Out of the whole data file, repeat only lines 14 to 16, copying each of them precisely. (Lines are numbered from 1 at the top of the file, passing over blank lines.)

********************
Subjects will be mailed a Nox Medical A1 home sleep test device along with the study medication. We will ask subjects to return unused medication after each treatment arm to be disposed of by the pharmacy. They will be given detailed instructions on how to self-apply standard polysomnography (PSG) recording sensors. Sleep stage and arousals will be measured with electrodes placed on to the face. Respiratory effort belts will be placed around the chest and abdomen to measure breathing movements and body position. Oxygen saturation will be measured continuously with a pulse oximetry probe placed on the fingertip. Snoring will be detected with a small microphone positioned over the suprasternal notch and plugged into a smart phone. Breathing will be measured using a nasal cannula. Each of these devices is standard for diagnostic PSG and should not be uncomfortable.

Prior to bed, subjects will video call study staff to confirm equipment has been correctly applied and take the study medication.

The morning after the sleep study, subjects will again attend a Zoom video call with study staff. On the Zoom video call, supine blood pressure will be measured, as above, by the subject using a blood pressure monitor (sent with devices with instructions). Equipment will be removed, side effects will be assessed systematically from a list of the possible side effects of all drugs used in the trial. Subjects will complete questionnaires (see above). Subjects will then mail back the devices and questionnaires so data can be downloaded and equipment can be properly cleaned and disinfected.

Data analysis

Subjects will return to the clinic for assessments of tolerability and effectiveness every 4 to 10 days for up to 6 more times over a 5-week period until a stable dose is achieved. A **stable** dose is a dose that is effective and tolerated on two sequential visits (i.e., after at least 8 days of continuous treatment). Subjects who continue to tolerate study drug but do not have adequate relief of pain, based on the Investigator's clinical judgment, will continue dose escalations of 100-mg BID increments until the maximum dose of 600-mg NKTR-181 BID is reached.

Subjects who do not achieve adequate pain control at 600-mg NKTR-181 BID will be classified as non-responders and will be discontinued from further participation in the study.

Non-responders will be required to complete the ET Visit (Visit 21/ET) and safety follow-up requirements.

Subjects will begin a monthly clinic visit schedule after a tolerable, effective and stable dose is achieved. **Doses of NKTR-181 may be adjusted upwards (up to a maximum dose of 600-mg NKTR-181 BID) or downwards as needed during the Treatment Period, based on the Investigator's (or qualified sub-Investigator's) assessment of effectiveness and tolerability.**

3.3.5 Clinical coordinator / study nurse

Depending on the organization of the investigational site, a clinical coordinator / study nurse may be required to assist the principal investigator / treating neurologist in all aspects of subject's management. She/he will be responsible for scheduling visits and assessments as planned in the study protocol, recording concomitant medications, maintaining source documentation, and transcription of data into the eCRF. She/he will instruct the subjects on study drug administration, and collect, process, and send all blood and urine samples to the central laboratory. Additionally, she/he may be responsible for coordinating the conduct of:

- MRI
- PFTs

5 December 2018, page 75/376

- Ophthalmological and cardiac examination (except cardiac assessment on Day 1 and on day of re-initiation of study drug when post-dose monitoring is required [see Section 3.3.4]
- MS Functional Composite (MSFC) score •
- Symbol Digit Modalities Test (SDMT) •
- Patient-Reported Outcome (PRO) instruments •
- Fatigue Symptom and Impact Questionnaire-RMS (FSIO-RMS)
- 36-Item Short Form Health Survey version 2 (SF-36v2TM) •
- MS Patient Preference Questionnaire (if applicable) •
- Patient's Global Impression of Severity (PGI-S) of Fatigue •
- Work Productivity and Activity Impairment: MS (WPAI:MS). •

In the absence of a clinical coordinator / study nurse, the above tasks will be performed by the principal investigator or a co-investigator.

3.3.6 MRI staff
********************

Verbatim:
- Ophthalmological and cardiac examination (except cardiac assessment on Day 1 and on day of re-initiation of study drug when post-dose monitoring is required [see Section 3.3.4]
- MS Functional Composite (MSFC) score •
- Symbol Digit Modalities Test (SDMT) •